We have been strongly considering the importance of recording experiences of education as part of our work at The Albert M. Greenfield Digital Center for the History of Women’s Education. As part of this, we’ve been digitizing oral histories completed with alums of the past, some who attended the college a century ago. We’ve also recently received some audio interviews of women who featured in the Women of Summer film (about the Summer School for Women Workers, which will also feature as an exhibit on the site soon). So we have been thinking deeply about the ways in which people tell their stories, shape their narratives, and for women especially, how they fit the story of their education into the wider narrative of their lives.
How do people memorialize important experiences such as higher education? Have there been changes over time? What is remembered and what is forgotten? What new forms of scrap-booking, such a popular past-time in the late nineteenth and early twentieth century (with a recent revival in the context of renewed interest in crafts) now exist or can exist in the digital world?
As Jessy Brody’s posts in this blog on her work on the Bryn Mawr collection of scrapbooks indicates, they are rich source of material for researching past lives at Bryn Mawr College. They do not, as she has found, always tell you what you would wish to find out, being as they are, silent testimonies to the lives of Mawters in the past, communicating visually but not aurally or orally the myriad of academic and leisure experiences they had during their time here. Jessica Helfand, author of Scrapbooks: An American History has argued that scrapbooks are a form of visual autobiography to record and commemorate things that could not, for whatever reason, be expressed in words:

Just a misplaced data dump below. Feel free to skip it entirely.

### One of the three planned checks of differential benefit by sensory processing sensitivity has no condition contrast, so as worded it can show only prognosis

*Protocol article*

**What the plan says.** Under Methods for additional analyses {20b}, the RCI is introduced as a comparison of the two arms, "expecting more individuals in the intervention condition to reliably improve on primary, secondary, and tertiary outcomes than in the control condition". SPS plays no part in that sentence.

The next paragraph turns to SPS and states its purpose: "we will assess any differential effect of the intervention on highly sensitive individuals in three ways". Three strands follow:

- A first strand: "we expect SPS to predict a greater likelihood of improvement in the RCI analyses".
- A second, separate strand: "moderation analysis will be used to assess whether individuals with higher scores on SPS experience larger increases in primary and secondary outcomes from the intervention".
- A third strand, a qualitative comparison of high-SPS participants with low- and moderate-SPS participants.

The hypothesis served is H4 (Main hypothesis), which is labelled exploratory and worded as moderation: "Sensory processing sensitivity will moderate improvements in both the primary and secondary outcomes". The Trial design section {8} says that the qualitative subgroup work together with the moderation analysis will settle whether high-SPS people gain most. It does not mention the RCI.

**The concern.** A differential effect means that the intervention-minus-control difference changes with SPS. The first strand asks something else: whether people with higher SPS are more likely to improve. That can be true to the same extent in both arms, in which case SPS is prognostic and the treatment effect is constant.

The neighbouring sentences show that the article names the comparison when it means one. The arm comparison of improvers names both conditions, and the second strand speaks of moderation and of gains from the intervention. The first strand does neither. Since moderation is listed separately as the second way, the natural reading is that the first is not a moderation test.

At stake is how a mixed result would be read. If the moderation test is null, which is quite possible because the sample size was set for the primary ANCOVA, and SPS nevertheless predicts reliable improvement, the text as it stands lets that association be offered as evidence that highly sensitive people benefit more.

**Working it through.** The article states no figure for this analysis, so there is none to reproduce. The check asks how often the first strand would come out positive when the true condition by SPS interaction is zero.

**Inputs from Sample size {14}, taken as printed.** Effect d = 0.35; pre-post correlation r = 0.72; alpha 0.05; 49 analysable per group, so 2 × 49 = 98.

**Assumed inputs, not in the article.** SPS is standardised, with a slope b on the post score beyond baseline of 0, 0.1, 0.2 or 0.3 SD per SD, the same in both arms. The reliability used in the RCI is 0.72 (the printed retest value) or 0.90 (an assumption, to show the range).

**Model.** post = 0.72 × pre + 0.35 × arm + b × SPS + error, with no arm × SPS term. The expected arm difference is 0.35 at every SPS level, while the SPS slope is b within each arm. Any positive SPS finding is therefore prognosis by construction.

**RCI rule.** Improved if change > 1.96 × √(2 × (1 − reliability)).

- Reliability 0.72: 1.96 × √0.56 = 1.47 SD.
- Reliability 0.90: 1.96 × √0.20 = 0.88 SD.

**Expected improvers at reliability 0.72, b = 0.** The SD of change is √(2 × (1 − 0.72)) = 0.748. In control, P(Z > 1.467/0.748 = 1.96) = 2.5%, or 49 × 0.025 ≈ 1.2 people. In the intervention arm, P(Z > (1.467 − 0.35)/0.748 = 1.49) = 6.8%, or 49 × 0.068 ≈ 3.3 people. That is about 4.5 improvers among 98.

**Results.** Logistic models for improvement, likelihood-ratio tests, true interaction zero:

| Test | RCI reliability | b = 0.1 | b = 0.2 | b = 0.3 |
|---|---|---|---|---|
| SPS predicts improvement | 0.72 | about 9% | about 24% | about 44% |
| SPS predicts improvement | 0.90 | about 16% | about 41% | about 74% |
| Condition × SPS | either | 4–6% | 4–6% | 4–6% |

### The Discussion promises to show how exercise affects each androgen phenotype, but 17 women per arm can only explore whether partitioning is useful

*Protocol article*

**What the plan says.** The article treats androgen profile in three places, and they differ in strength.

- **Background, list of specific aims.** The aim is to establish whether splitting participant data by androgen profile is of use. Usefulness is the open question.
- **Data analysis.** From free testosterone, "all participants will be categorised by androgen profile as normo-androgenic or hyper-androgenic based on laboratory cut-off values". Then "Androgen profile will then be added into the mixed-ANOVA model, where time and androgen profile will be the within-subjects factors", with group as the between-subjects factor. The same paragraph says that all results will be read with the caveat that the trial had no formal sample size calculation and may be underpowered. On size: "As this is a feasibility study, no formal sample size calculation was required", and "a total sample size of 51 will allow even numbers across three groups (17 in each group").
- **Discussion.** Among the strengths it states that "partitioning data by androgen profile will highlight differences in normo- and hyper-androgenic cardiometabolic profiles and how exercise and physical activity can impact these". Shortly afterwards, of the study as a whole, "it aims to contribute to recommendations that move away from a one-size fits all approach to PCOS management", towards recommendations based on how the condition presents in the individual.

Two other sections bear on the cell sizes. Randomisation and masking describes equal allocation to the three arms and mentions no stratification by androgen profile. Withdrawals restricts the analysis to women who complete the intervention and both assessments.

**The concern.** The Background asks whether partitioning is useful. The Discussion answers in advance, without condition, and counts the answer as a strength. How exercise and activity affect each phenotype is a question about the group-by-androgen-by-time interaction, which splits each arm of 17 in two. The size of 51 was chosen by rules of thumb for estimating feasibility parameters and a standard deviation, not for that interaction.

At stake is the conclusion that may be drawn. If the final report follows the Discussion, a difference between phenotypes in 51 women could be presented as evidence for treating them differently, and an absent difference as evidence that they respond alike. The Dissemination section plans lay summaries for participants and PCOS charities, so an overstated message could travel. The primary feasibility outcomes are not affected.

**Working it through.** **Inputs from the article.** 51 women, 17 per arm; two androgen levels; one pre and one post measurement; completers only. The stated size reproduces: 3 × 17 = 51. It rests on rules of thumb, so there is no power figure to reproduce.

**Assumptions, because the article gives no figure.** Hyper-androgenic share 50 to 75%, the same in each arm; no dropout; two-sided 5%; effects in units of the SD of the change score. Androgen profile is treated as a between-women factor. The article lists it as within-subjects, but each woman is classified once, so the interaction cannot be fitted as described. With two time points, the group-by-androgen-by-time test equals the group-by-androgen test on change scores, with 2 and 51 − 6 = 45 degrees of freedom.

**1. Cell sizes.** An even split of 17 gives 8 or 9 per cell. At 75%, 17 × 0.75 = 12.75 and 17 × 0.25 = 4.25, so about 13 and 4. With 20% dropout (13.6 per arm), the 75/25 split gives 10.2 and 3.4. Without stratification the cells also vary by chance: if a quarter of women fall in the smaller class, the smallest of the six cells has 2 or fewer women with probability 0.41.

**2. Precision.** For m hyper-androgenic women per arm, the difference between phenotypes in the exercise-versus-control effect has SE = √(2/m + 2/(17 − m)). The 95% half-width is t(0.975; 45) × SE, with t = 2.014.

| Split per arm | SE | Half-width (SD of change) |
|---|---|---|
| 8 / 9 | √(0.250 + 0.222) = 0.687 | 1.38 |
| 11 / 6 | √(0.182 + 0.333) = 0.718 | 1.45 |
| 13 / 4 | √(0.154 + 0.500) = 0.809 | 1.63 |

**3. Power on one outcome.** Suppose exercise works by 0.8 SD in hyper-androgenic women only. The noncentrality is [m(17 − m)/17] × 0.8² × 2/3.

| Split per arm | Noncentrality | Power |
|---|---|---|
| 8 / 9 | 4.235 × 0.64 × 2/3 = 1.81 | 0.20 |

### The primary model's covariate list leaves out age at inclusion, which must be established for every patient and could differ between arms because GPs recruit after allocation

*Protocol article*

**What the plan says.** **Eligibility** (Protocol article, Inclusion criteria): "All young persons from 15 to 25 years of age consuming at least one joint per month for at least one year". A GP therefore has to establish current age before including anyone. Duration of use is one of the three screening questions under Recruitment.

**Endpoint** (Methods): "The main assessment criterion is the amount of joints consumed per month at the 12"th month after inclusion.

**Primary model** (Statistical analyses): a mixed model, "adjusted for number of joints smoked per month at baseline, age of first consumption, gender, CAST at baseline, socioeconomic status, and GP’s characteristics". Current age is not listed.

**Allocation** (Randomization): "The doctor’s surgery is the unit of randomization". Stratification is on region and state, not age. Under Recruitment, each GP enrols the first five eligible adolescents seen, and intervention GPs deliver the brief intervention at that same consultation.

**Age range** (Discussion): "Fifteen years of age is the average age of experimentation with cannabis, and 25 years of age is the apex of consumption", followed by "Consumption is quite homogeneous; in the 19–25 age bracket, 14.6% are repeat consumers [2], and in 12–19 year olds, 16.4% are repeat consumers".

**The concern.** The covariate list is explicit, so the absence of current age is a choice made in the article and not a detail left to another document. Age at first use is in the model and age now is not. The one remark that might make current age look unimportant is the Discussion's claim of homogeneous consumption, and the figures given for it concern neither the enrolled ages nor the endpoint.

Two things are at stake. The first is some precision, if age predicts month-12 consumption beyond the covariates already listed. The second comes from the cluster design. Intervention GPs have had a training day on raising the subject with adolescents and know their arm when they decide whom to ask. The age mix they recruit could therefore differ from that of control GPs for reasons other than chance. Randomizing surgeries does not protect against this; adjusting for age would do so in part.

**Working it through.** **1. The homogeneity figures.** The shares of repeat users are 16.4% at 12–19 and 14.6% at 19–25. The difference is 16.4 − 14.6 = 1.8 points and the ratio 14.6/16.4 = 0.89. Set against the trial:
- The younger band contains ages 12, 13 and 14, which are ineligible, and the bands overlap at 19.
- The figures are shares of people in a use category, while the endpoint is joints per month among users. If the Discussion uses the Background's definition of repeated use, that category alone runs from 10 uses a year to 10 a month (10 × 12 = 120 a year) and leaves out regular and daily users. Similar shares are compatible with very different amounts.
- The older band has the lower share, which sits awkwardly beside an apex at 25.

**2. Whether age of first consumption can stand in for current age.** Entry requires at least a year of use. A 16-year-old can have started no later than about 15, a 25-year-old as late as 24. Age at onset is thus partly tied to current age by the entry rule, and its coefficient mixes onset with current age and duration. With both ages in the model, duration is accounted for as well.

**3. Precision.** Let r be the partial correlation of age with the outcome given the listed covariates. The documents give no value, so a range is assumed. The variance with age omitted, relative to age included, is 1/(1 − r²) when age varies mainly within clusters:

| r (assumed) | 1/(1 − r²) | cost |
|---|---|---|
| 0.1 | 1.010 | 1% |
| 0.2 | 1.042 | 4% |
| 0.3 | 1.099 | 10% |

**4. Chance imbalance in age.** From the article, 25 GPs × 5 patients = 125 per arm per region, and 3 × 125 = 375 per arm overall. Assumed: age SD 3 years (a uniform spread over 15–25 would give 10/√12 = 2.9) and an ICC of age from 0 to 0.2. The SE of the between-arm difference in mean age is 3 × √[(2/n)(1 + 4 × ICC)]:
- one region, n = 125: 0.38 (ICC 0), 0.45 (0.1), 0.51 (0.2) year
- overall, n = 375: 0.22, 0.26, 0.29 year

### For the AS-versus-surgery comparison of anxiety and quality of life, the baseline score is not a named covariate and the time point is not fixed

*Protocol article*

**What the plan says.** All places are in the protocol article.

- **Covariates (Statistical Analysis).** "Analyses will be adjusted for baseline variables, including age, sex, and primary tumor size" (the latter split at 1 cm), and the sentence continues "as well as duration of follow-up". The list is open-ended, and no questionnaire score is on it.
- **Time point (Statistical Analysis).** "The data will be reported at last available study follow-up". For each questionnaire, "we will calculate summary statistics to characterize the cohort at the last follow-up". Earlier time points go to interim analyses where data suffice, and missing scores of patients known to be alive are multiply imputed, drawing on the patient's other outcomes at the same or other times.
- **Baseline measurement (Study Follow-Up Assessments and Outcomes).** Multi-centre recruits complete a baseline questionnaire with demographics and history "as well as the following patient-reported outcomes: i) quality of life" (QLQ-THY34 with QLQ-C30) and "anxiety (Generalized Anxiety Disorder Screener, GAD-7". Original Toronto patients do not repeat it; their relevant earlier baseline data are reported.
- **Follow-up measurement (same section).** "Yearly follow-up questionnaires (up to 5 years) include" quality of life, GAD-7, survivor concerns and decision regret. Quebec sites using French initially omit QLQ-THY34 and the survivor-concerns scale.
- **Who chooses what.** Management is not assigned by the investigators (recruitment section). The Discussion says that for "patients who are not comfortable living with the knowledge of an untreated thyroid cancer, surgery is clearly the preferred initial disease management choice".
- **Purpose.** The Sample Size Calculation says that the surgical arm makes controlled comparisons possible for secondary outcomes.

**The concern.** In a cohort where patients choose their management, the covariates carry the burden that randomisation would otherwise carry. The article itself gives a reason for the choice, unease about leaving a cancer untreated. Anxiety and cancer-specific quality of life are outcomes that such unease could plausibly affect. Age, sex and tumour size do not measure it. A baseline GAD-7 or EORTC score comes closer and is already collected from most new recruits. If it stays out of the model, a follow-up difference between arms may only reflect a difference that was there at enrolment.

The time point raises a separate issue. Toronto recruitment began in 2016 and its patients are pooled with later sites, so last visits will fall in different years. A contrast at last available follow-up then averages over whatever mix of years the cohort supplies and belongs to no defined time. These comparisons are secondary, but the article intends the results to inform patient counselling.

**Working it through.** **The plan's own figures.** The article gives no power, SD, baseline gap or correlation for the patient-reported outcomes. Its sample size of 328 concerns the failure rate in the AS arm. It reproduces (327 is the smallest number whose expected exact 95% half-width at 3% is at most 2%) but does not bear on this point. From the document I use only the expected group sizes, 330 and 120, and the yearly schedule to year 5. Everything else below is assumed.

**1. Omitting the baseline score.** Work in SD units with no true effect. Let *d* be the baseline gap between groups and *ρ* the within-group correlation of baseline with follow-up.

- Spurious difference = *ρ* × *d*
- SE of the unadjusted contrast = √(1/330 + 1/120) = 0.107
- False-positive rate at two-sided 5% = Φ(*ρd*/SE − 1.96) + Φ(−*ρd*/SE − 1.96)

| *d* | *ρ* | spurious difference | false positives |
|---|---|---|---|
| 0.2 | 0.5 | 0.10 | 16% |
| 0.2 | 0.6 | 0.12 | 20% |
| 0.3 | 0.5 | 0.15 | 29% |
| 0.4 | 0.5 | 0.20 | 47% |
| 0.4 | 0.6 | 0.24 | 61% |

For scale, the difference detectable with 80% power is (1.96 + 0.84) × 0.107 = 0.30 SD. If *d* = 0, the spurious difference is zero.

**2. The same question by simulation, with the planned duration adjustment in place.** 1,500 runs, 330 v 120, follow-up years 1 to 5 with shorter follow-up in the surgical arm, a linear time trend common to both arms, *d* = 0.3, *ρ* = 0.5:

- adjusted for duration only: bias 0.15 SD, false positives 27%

‘The scrapbook was the original open -source technology, a unique form of self-expression that celebrated visual sampling, culture mixing, and the appropriation and redistribution of existing media” (page xvii)
We are hoping to extend our knowledge about past experiences at Bryn Mawr College by collaborating with alums in creating digital stories, a new form of visual autobiography which melds aspects of scrapbooks with oral history to create unique personal stories. Traditional elements of scrapbooks – photographs, letters, notes, invitations, ephemera and other reminders of past experiences – are scanned and combined with an audio narrative to create an audio-visual file that looks somewhat like a mini-movie. Having been inspired by the pedagogical work in bringing digital storytelling into the classroom at the University of Richmond we have adjusted their principles of creating digital stories to reflect the needs, interests and experiences of Bryn Mawr alums (for some great examples of digital story telling from the Richmond site click here).
I will be working with alums through city and regional Alumnae Club chapters to assist interested Mawters in creating their own reflective pieces on their time at Bryn Mawr. The story you wish to tell is completely up to you: perhaps you would like to represent why you chose Bryn Mawr College above others? Or your experiences at a single-sex institution? Or what you think being educated at Bryn Mawr gave to you throughout your life/career? Was it a special time, a challenging time, or a mix of both? What role does a single sex educational institution have to play in the landscape of higher education today? These are merely suggestions; the digital story is truly yours. For more information on our approach to creating digital stories, click below to see a poster on the topic.
If you are interested in creating your own digital story, think about doing so as part of your local alumnae chapter and feel free to contact me any time (email@example.com)
Collecting Bryn Mawr stories is a supplement to our other work of digitizing the oral history interviews conducted in past decades which are currently on cassette tape (for more on this see blog post by student worker Isabella Barnstein on her work on creating a catalog and digitizing the collection).
Capturing the varied narratives and preserving them for future generations is an important aspect of our work and one that we hope will interest alums and the wider community of those who research, teach and simply like to hear about women’s past experiences in education.
As a reminder, you can view the scrapbooks we have currently digitized in Triptych by clicking this link (there are currently 22 albums in the collection with ongoing digitization as part of the Greenfield Digital Center initiatives in digitizing important Bryn Mawr College material).